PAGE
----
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Civility is the missing ingredient in politics and government. It will take a 21st century Clifford “Tiny” Krueger to restore it.

Krueger, a Republican state senator from Merrill, served in the state Senate from 1946 to 1983, including several years as minority floor leader. The former Progressive was a respected icon in government, known for civility, compromise, aisle-crossing and bipartisan results.

Tiny Krueger modeled the ability to foster community, negotiate and compromise with civility and decency. He worked for the common good above party. He was one of Wisconsin’s most effective legislators in Wisconsin history because he prioritized civility over partisanship.

Unfortunately, that is missing today. Gerrymandering, excessive money fueling campaigns and a concentration of power in partisan caucuses have corrupted Wisconsin’s once reputation for clean, honest government.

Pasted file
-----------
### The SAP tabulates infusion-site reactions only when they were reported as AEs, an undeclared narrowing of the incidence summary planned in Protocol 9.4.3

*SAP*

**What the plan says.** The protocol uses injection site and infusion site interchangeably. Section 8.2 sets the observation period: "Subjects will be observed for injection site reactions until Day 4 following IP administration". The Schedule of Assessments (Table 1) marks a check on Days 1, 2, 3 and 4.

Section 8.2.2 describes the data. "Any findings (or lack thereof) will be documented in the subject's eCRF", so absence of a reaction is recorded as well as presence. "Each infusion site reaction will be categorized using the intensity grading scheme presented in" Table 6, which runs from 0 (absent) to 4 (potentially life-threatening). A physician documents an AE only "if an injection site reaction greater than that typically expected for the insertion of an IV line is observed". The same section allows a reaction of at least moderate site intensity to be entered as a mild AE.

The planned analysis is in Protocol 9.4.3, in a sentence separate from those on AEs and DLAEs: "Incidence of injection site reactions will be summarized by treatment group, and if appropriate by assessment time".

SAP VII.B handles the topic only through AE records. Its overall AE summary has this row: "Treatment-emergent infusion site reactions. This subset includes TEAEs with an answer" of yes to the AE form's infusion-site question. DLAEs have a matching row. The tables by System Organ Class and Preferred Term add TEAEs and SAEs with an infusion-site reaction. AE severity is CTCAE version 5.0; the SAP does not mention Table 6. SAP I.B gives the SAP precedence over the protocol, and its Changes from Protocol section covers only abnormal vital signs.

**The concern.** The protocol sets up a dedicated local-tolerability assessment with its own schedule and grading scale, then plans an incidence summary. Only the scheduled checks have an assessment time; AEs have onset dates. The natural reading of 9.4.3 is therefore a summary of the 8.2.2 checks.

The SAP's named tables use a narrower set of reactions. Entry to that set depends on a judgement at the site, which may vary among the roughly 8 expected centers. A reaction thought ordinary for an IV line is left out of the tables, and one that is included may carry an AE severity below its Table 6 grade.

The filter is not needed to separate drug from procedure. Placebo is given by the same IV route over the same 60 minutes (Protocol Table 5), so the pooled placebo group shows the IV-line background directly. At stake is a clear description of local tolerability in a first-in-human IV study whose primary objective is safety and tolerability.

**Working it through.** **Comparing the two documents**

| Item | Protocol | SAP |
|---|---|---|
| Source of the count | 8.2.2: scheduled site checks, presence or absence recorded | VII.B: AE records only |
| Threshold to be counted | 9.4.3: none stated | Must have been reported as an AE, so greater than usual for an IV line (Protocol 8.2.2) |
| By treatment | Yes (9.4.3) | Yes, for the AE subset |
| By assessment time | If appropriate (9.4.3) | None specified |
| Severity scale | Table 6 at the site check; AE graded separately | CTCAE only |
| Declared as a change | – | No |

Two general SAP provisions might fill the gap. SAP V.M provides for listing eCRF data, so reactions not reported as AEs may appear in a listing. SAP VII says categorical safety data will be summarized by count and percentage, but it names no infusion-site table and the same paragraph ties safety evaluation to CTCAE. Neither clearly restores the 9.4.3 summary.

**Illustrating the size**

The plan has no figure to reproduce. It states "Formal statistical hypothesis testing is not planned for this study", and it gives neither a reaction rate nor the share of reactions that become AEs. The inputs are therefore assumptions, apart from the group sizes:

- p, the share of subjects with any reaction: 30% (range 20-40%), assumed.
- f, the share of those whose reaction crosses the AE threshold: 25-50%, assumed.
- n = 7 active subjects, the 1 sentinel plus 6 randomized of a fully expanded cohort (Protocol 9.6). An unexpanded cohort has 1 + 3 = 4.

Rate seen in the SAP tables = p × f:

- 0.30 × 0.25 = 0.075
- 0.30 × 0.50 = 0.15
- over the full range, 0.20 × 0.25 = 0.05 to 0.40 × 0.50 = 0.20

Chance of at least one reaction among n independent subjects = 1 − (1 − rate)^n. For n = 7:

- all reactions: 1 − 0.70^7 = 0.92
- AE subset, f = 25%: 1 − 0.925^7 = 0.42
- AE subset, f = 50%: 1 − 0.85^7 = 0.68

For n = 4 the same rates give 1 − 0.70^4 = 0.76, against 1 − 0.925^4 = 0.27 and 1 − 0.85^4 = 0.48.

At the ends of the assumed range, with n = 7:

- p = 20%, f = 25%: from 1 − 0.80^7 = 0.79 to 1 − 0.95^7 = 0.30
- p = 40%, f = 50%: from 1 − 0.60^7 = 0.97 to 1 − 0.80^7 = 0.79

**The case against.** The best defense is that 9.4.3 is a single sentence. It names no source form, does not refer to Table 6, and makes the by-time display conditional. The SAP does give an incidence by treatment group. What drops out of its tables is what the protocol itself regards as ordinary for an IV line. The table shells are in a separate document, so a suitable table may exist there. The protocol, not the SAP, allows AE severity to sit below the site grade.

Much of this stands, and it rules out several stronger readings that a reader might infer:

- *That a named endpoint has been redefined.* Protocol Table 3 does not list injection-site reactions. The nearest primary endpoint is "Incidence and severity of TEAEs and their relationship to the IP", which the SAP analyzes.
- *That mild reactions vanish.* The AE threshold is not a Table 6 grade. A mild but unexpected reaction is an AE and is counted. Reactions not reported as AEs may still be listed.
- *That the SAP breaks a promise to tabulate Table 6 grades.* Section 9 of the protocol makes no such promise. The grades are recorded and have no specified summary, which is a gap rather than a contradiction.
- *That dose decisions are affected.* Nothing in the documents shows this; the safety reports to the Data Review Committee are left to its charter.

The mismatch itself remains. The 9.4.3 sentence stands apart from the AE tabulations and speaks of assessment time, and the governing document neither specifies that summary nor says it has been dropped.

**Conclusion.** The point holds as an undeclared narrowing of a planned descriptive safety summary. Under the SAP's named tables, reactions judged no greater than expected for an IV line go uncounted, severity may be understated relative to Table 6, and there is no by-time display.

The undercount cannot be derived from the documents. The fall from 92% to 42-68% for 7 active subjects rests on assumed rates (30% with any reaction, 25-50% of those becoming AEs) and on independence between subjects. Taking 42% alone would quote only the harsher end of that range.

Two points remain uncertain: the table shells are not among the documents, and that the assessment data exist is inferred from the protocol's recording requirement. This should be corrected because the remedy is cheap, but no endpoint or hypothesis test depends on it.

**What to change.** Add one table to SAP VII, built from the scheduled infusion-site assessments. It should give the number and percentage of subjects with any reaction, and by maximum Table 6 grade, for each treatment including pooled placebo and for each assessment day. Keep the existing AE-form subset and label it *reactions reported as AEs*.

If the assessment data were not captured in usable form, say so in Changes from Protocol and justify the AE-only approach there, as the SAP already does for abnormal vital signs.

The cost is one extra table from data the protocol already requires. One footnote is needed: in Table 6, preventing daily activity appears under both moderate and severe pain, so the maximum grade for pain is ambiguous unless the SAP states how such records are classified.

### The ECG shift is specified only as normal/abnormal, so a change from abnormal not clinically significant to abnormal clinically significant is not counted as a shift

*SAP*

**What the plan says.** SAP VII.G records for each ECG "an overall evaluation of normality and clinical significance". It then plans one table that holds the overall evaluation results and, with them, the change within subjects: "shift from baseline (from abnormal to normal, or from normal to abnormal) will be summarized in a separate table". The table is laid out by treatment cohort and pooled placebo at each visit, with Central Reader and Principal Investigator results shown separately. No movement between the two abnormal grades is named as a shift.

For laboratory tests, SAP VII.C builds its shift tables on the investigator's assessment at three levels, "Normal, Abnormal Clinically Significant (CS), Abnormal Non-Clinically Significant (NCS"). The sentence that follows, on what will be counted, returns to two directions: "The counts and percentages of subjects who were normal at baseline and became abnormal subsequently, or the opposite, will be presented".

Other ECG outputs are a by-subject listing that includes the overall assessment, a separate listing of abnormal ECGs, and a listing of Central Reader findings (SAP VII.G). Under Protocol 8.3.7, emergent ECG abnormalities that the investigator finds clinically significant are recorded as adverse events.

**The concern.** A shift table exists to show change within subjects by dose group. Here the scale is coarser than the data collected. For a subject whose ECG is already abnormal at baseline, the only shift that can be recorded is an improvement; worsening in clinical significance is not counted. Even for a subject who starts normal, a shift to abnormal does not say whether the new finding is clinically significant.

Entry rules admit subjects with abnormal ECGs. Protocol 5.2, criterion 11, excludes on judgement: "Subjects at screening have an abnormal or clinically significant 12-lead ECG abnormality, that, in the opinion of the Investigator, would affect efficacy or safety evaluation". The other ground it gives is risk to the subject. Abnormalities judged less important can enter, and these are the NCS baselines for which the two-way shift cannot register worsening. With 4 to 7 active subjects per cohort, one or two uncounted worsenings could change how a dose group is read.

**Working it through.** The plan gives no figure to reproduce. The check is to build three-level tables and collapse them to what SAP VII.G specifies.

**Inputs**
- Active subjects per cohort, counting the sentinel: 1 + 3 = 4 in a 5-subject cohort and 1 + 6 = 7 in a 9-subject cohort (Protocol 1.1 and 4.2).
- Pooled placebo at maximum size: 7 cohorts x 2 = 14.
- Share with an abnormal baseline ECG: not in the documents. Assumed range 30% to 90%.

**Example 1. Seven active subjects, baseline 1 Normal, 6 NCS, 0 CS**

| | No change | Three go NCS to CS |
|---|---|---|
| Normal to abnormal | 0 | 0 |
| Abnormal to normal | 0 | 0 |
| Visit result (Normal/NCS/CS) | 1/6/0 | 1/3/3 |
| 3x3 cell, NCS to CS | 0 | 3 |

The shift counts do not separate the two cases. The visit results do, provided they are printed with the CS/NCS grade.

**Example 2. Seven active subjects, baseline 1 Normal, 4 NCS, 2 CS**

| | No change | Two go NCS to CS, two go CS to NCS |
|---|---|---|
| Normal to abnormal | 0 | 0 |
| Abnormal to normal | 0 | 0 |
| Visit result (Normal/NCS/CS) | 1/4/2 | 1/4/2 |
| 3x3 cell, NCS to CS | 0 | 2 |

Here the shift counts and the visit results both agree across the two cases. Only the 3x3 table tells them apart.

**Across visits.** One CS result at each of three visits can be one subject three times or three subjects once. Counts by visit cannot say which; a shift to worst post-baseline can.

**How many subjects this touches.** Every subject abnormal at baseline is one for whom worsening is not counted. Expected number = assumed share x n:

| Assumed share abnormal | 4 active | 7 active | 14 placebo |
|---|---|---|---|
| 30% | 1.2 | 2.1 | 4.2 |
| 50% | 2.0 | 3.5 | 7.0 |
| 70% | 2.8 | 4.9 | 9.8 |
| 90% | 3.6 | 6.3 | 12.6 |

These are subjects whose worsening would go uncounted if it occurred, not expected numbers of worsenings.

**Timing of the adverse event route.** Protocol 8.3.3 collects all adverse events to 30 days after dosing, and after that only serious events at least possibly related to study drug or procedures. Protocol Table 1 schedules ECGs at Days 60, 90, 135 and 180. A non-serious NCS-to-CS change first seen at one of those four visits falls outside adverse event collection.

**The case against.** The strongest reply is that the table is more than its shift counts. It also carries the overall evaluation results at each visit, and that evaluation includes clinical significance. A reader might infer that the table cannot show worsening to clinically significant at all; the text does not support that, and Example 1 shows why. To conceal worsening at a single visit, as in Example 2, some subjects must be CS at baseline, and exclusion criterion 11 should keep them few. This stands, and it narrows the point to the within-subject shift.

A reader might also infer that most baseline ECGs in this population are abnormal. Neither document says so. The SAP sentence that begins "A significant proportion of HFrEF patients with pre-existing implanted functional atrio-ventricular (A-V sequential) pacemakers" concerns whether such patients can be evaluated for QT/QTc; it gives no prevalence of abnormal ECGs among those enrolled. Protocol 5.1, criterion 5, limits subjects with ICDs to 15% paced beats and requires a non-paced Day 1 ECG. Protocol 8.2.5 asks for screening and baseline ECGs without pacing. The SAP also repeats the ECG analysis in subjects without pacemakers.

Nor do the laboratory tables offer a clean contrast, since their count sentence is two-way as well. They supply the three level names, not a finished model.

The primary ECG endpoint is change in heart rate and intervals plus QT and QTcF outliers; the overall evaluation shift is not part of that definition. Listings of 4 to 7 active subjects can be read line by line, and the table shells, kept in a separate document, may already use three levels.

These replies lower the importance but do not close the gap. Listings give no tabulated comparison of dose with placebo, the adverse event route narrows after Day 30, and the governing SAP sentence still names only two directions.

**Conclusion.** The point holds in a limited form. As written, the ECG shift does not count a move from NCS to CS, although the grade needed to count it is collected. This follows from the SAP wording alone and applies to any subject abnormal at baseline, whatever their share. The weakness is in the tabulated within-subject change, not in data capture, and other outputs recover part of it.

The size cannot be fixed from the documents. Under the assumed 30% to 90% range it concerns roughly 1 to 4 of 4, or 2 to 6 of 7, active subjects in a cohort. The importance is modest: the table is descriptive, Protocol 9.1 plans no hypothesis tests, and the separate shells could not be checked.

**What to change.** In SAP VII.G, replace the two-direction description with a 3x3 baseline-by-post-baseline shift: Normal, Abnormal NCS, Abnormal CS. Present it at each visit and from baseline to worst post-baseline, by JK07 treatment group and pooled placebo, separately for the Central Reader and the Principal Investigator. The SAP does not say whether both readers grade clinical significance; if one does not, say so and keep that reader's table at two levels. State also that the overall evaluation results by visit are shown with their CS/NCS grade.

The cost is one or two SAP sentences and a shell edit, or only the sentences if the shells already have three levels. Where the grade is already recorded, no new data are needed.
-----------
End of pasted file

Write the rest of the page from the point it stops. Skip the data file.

Wisconsin desperately needs a 21st century Tiny Krueger.

Voters are divided. Forty percent are Trump-embracing conservatives. Forty percent are left-leaning liberals. Future elections will be determined by the middle 20 percent. Neither Republicans nor Democrats will be able to persuade the moderate middle without restoring good-will to our political debate.

Aristotle wrote that without authenticity, expertness and good will, persuasion is not possible. Today, churlish political rhetoric from both parties rallies the left and right extremes and is ignored by the election-determining middle.

Whichever party returns to the kind of political discourse modeled by Krueger will be most likely to win elections in the future. A party advocating fairness, compassion and civility will be more successful than one continuing the carcinogenic pattern of mean-spirited, partisan attack ads.

Krueger was one of Wisconsin’s most effective 20th century legislators. He could be again today if politicians from both parties were smart enough to follow his example of civility in our civic discourse.

–Utnehmer was Sen. Tiny Krueger’s first administrative assistant, owned radio stations throughout Wisconsin for42 years and founded Today he is a member of the Wisconsin Common Cause board of advisors and the Wisconsin Institute for Public Policy and Service board. He lives in Wausau.

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